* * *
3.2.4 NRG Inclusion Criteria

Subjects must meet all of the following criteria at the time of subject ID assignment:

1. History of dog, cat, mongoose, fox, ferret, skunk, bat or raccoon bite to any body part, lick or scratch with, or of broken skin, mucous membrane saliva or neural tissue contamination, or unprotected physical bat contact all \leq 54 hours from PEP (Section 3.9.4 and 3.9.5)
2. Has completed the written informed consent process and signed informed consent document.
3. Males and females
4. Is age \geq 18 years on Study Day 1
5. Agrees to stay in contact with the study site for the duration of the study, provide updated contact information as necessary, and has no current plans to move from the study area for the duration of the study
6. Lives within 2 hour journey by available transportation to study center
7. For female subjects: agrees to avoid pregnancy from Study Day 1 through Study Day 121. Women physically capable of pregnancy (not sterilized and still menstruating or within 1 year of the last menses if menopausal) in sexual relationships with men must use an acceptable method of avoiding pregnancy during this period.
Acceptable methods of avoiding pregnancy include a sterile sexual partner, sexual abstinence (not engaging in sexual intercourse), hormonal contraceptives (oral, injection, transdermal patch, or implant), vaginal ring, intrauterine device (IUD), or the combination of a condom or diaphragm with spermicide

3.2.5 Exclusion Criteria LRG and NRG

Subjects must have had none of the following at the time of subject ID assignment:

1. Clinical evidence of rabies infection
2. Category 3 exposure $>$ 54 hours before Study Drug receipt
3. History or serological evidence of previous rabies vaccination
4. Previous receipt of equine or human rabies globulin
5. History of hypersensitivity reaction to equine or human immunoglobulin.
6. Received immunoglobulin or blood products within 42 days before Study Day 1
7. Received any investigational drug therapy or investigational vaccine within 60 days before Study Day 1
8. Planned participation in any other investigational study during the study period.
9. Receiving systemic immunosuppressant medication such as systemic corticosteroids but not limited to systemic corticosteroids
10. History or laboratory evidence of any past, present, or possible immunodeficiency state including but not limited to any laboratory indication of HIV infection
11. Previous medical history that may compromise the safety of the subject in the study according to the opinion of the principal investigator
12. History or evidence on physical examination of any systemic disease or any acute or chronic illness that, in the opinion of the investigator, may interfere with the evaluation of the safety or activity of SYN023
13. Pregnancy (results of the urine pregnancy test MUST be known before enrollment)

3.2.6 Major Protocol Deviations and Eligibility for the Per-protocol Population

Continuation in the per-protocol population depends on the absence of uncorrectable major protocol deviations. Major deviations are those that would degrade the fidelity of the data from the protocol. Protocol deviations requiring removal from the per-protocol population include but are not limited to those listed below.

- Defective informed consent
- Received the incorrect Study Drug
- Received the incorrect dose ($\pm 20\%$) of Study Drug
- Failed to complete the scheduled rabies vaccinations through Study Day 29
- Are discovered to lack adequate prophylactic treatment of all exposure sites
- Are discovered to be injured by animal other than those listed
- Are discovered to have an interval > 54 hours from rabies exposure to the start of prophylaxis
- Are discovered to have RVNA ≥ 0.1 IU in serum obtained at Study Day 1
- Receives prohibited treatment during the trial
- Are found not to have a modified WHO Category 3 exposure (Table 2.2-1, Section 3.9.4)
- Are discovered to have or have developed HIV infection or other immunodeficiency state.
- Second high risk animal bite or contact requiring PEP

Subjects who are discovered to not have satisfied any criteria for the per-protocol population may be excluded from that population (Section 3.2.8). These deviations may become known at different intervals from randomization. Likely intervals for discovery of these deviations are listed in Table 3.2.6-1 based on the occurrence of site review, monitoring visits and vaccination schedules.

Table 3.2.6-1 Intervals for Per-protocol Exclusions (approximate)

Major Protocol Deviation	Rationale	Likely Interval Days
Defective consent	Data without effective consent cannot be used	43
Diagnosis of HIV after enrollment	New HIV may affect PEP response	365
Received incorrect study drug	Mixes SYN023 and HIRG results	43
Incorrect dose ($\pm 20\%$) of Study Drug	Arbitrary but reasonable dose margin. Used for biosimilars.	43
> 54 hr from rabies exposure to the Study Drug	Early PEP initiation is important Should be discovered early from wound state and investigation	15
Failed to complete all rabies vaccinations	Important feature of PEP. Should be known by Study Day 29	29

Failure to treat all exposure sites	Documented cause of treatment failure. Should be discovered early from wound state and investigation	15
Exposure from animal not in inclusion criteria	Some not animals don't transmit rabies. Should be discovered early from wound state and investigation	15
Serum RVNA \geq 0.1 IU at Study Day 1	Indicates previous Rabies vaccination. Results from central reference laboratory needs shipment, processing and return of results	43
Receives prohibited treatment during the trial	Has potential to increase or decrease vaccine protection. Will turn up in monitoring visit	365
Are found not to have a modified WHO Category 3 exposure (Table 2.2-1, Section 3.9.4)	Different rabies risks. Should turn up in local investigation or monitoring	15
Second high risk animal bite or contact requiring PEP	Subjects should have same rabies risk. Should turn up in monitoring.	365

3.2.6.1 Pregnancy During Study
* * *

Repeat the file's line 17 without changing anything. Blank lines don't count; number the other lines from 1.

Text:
5. History of hypersensitivity reaction to equine or human immunoglobulin.